1939: The Balance Sheet: Paradoxes and Imponderables -- Part 11
Germany's rationale for war in August 1914 was that it was their right as a nation to defend itself, and that a pre-emptive attack was necessary before Russia could complete their military deployment.
In a hostile capitalist world, the Soviets justified their alliance with Nazi Germany.
A number of respected scholars have questioned if hatred of Jews was the main reason that Germans joined the Nazi Party or voted for Hitler.
Fear of Communism may have been the main force driving Germany in the 1930s.
Hitler was similar to previous German statesmen, businessmen, and military leaders in his desire to expand to the east.
Both world wars are to be explained by Germany's inexorable rise and Europe's other major powers' refusal to accept it or be able to adjust to it peacefully - a central theme of this volume.
The first Nuremberg trial did not draw the attention of most observers because of the debatable issues.
The leaders of Nazi Germany were being brought to justice after years of war and the publicity surrounding the concentration camps in the summer of 1945.
A lot of people claimed that they didn't know anything about the atrocities committed in the camps.
Foreign Minister Joachim von Ribbentrop denied knowledge of what Hitler was planning in regards to the war with other nations and the genocide against the Jews.
Historians debate about what the Germans knew about what was happening in the camps.
At the time of the Nuremberg trials, little credence was given to the claims of the defendants that they knew little about what Hitler was thinking or doing.
Evidence was presented that exposed them as liars.
What has impressed subsequent observers is how little these men fit into the stereotypes of Nazi leaders.
Streicher came out with the lowest score on the IQ tests.
The head of the Luftwaffe, who was second in command to Hitler, was also an unnerving defendant.
He had been ridiculed for putting on a lot of weight and living in luxury.
He proved more than an intellectual match for Jackson on the stand.
In his testimony, Goering seemed not to be intimidated or guilt-ridden, as he had scored 138 on the IQ test.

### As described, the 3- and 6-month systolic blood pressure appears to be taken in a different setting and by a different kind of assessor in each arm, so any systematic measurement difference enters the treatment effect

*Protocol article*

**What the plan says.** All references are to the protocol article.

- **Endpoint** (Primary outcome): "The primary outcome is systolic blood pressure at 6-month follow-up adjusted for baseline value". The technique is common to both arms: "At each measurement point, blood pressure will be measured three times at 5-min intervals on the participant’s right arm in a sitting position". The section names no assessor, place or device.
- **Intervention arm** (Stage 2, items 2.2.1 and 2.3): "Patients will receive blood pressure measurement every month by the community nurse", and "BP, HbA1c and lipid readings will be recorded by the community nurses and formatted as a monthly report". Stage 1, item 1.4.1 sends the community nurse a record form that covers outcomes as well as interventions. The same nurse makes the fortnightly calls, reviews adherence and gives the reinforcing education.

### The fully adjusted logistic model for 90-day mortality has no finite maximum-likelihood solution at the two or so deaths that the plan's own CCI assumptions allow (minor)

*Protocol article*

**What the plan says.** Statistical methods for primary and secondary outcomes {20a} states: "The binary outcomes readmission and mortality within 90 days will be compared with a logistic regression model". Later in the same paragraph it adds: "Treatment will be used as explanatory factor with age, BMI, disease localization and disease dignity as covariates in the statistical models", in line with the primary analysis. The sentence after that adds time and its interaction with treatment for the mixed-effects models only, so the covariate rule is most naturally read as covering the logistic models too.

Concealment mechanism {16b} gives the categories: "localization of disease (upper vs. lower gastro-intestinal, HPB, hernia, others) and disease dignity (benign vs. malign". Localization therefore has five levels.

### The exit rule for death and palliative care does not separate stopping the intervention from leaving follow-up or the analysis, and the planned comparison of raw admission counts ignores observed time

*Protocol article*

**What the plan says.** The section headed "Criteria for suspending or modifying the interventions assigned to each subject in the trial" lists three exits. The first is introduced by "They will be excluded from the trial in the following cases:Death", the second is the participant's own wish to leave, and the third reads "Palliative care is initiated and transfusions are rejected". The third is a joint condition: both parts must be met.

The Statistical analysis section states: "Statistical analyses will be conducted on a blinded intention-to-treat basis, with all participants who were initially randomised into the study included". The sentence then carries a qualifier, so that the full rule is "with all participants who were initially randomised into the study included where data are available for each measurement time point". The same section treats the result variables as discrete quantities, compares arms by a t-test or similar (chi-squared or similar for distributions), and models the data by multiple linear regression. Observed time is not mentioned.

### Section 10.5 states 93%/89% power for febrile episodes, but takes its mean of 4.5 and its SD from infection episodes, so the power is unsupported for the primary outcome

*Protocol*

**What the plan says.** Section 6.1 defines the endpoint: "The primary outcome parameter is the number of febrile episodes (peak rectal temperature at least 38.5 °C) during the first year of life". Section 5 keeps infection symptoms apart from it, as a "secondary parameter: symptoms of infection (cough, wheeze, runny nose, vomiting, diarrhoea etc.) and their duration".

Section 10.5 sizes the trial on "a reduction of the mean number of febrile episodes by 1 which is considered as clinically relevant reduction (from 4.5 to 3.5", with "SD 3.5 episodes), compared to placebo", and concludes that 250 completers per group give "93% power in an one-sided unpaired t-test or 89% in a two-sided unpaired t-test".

He claimed to have had a number of Jewish friends.
There was no way that Goering would be acquitted or given a light sentence because of the overwhelming evidence against him.
He was sentenced to death.
Streicher was also condemned to death, even if little proof was offered about his criminal actions.
He was found to be criminally responsible for his antisemitic ideas.
If the punishment was death, it was contrary to American notions of freedom of speech.
The majority of those charged with being major Nazi war criminals at the first trial were not seen as fanatics.
Most of the images did not look like hardened criminals.
They could not possibly be described as agents of capitalism in crisis or resentful "little men," members of a bigoted bourgeoisie.
Many of them had promising careers before the Nazi period, and most were better educated and more intelligent than anyone at the time.
At the first Nuremberg trial, it is difficult to identify a distinct Nazi type among the accused.
Twelve were sentenced to death and seven were sentenced to prison.
Three were acquitted, which made it appear that the accused had been given a fair chance to defend themselves.
In the trials of major war criminals, twenty-four prominent Nazis would receive the death sentence, and over a hundred would be sentenced to prison for life.
Many prominent Nazis received light sentences or escaped punishment altogether, despite the fact that the number of death sentences was less than they had proposed.
The Nuremberg verdicts were dismissed as "victors' justice" by a fair number of non-Germans, including legal experts in many liberal-democratic countries.
There was no way to arrive at judgments sufficient to deal with the tragedies and injustice of these years.
There was a similar dilemma in regards to how the Nazi past could ever be "mastered" by future generations of Germans.
"Coming to grips" is a familiar metaphor, but in the case of the Nazi past it seemed that a quantum leap would be necessary, related to the assertion that the Holocaust was unprecedented and incomparable.
The kind of guilt associated with a crime defined in such a way went far beyond the guilt for starting World War I; it had something more in common with the concept of the Crucifixion, that is, standing mystically outside history.
The claim that Hitler had exercised some sort of demonic power caused decent people to lose their moral bearings and follow his orders, even for acts they somehow knew to be immoral.
The excuse that Hitler's will had become the law in the Third Reich was not without plausibility, and some Nazi leaders claimed that they were only working toward the Fuhrer.
It was convenient that many of the people who were close to Hitler were dead.
Hitler and his long-term mistress, Eva Braun, committed suicide at the end of April.
Joseph Goebbels had taken his own life.
His wife killed their six children and then committed suicide.
After he was captured, Himmler used a hidden glass capsule of cyanide to kill himself.
The logic of the position that Hitler's will was the law pointed to the conclusion that no one was responsible or guilty.
The nation was under some sort of spell.
Using a different metaphor, Nazi leaders had been mere pawns in a giant totalitarian machine that had crushed all notions of personal responsibility and operated according to its own inhuman logic.